FDA and ICH Guidelines require that pharmaceutical agents be tested to determine their stability over time and under various standard conditions.   As a part of this effort, it is common practice to force the degradation of both the drug substances and the final product or device.  This will then allow for the identification of those substances which may appear during the normal life of the drug, formulation or device.

ICH stability conditions (1) are intended to reproduce reasonably possible storage of pharmaceuticals. Therefore, stress testing or "forced degradation" is necessary (2, 3) to generate and identify degradants which might appear.  These conditions are necessarily more severe than are the normal stability conditions.  The drug substance, product, or device is subjected to extremes of acid, base, light, and oxidation.  As with the ICH conditions for stability testing, it is necessary to construct a plan for the forced degradation experiments.  Biotechnology products are subject to a different Guidance (4).  There are multiple approaches available for the stressing of molecules.  The information gathered from stress testing is needed  for the development of valid, stability-indicating routine assays.  The information also is essential for product development.  For example, an API may be stable in the presence of one excipient, but not when exposed to other excipients.  This is covered very well in Baertschi's book (3), but also requires a good knowledge of the organic chemistry of the excipients and the parent drug.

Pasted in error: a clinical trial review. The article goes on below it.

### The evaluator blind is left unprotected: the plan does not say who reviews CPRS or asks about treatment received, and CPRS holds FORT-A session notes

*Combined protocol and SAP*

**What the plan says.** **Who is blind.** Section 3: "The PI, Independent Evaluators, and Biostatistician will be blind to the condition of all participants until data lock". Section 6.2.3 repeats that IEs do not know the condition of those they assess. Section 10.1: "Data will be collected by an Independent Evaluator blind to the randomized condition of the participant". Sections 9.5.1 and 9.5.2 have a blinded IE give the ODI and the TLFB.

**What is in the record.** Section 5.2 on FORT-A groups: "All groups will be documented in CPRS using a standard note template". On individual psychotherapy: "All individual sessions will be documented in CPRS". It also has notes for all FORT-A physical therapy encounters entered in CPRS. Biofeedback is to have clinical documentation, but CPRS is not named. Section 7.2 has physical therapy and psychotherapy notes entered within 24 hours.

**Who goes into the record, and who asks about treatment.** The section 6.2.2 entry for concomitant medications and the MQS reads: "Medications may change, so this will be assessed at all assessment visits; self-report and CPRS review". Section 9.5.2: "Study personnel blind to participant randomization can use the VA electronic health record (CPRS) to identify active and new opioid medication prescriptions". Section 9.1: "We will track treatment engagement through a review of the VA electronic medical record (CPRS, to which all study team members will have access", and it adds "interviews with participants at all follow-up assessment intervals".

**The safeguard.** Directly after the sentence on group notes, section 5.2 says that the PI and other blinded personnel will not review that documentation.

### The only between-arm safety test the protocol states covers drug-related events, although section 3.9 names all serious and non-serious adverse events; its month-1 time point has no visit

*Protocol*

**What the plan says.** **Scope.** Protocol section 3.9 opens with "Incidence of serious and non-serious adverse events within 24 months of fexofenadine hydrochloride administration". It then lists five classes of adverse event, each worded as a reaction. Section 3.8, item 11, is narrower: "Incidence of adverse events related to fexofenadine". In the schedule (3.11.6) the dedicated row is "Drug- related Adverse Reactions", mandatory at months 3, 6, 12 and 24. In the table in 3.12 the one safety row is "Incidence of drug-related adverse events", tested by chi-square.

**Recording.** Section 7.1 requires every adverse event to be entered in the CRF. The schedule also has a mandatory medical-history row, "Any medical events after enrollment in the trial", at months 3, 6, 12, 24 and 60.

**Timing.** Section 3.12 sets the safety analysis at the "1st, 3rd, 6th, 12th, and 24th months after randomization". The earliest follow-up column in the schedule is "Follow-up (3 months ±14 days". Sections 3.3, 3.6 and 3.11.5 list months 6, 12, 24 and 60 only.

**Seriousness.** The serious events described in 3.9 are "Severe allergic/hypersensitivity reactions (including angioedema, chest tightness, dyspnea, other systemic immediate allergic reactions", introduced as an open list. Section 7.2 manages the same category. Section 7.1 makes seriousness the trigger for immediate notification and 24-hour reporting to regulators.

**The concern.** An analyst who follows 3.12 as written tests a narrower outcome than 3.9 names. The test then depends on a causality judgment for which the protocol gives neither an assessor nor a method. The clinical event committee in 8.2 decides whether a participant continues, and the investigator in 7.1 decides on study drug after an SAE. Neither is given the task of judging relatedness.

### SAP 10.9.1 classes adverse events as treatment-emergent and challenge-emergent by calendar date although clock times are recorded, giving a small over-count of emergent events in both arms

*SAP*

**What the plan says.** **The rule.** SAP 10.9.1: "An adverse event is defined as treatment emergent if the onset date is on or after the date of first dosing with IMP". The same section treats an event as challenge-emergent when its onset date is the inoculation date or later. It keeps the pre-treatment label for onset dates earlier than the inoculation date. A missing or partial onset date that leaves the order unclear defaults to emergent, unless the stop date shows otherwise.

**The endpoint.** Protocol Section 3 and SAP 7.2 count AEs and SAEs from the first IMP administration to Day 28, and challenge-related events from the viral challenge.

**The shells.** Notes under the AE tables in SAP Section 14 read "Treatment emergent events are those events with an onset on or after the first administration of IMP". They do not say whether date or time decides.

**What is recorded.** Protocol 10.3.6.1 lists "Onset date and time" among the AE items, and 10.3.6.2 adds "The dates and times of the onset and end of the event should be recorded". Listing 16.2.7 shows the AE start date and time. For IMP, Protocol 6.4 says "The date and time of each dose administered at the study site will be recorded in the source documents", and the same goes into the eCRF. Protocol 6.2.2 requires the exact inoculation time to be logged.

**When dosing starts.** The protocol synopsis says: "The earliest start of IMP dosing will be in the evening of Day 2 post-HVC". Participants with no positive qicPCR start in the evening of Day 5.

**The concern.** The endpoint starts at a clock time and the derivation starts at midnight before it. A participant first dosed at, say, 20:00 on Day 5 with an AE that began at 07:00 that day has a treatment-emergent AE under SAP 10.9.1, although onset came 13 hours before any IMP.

The stress testing plan will include a range of pH values, light stress with known light sources, and oxidation by several distinct oxidation sources (5).

For example, there are three distinct methods which are commonly used to oxidize actives and excipients.  The results of those stress experiments may well be different from each other and provide valuable information for product development and likely storage conditions.

In general, identification of potential degradants and the methods used to create them often can tell the mechanisms by which the degradants are formed.  This then can lead to the use of a better choice of excipients and preservatives for the drug or product.

At RML we can establish the stress testing protocol for a particular drug, drug product, or device.  Using HPLC/MS/MS and other technologies, we can the identify the degradants formed.  Note that this is not always routine or simple.  Of particular interest is the use of our quadrupole - linear ion trap system (API-4000Q) which allows us to search for the various metabolites and degradants that have a major fragment in common.  This greatly improves our ability to detect low levels of such related degradants, contaminants, and metabolites.

If additional information on our services is needed, please contact either Dr. Patricia Sulik or Dr. Robert Lantz.


1.    Guidances for Industry (ICH).  Many documents are available from FDA and ICH.  Of particular interest are Q1A (R2) and Q3A on Stability Testing and Impurities.

2.    Ahuja, S. and Scypinski, S. "Modern Handbook of Pharmaceutical Analysis"  Academic Press (2001).

3.    Baertschi, S., "Pharmaceutical Stress Testing" M. Dekker Publ. (2005).    This is an excellent text, written by some of the foremost experts in the field of stability and stress testing.   

4.    Guidance for Industry (ICH) Q5C, Stability Testing of Biotechnological/Biological Products.

5.    Klick, S. et al "Toward a Generic Approach for Stress Testing of Drug Substances and Drug Products"  Pharmaceutical Technology  February  pp 48-66 (2005).

Rocky Mountain Instrumental Laboratories, Inc.
108 Coronado Ct.
Ft. Collins, CO 80525

970-266-8108    303-530-1169 (Denver Metro voice and FAX)